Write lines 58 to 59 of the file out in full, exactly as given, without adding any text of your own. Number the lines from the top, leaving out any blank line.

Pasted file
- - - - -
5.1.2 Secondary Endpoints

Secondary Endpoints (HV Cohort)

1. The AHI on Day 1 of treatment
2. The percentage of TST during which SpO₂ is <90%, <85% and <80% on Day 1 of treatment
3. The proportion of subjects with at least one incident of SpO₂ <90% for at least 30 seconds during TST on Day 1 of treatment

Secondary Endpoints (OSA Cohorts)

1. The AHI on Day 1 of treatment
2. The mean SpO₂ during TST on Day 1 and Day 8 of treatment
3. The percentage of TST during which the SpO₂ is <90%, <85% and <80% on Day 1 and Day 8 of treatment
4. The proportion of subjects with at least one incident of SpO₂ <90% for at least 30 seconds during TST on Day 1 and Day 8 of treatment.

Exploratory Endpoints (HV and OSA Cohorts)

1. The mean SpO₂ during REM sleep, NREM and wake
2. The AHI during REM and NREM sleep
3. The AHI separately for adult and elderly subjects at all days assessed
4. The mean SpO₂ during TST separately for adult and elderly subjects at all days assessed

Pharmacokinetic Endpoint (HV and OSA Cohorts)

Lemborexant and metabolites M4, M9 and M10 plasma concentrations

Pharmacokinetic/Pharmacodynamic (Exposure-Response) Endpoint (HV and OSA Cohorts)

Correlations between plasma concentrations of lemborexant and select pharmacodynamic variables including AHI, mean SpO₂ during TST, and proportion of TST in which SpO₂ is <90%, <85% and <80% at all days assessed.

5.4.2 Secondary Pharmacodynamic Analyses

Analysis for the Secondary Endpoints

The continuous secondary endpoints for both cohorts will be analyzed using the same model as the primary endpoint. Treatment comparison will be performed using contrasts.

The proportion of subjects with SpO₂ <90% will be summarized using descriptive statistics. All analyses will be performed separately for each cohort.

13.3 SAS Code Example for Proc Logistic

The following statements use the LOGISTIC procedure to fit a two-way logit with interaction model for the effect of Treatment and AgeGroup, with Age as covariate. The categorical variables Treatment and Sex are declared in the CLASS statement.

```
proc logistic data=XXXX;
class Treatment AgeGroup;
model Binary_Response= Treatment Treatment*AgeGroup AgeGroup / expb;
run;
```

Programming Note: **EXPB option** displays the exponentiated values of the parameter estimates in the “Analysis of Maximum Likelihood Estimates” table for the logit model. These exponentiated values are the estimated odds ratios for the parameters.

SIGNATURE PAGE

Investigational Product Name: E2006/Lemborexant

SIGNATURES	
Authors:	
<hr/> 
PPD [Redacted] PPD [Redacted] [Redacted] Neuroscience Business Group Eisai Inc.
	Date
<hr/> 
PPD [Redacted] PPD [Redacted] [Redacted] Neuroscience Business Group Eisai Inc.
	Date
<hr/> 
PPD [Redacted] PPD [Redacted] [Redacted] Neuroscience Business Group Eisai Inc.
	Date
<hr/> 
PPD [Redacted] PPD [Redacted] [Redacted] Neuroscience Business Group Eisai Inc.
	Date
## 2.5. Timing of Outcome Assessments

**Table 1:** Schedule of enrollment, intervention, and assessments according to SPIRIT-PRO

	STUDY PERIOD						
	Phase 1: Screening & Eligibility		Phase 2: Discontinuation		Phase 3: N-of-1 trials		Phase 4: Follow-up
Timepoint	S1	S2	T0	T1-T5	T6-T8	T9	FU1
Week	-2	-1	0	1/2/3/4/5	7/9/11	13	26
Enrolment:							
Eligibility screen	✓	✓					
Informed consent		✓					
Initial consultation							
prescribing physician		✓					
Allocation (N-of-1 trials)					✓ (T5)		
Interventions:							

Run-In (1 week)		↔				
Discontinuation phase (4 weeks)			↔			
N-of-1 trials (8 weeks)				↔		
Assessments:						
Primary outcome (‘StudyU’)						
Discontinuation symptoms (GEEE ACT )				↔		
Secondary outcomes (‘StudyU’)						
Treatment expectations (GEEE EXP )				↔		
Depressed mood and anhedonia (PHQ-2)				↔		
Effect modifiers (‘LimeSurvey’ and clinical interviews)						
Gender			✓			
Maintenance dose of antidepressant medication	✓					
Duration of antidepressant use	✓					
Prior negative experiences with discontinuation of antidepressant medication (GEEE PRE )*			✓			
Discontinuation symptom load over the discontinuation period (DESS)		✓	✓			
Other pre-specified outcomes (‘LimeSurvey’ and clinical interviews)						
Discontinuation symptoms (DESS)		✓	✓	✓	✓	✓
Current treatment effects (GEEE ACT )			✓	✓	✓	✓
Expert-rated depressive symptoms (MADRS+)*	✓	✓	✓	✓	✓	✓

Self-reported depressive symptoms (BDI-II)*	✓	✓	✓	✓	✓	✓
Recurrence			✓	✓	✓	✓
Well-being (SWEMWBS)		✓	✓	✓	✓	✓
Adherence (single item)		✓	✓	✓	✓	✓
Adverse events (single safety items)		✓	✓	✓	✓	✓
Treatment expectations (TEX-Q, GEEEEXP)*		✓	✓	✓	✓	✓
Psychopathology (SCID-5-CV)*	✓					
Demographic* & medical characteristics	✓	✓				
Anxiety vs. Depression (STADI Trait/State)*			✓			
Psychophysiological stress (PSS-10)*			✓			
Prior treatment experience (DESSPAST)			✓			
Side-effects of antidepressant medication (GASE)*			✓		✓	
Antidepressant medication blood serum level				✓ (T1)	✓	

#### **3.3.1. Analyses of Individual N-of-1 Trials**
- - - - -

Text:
Initial consultation							
prescribing physician		✓					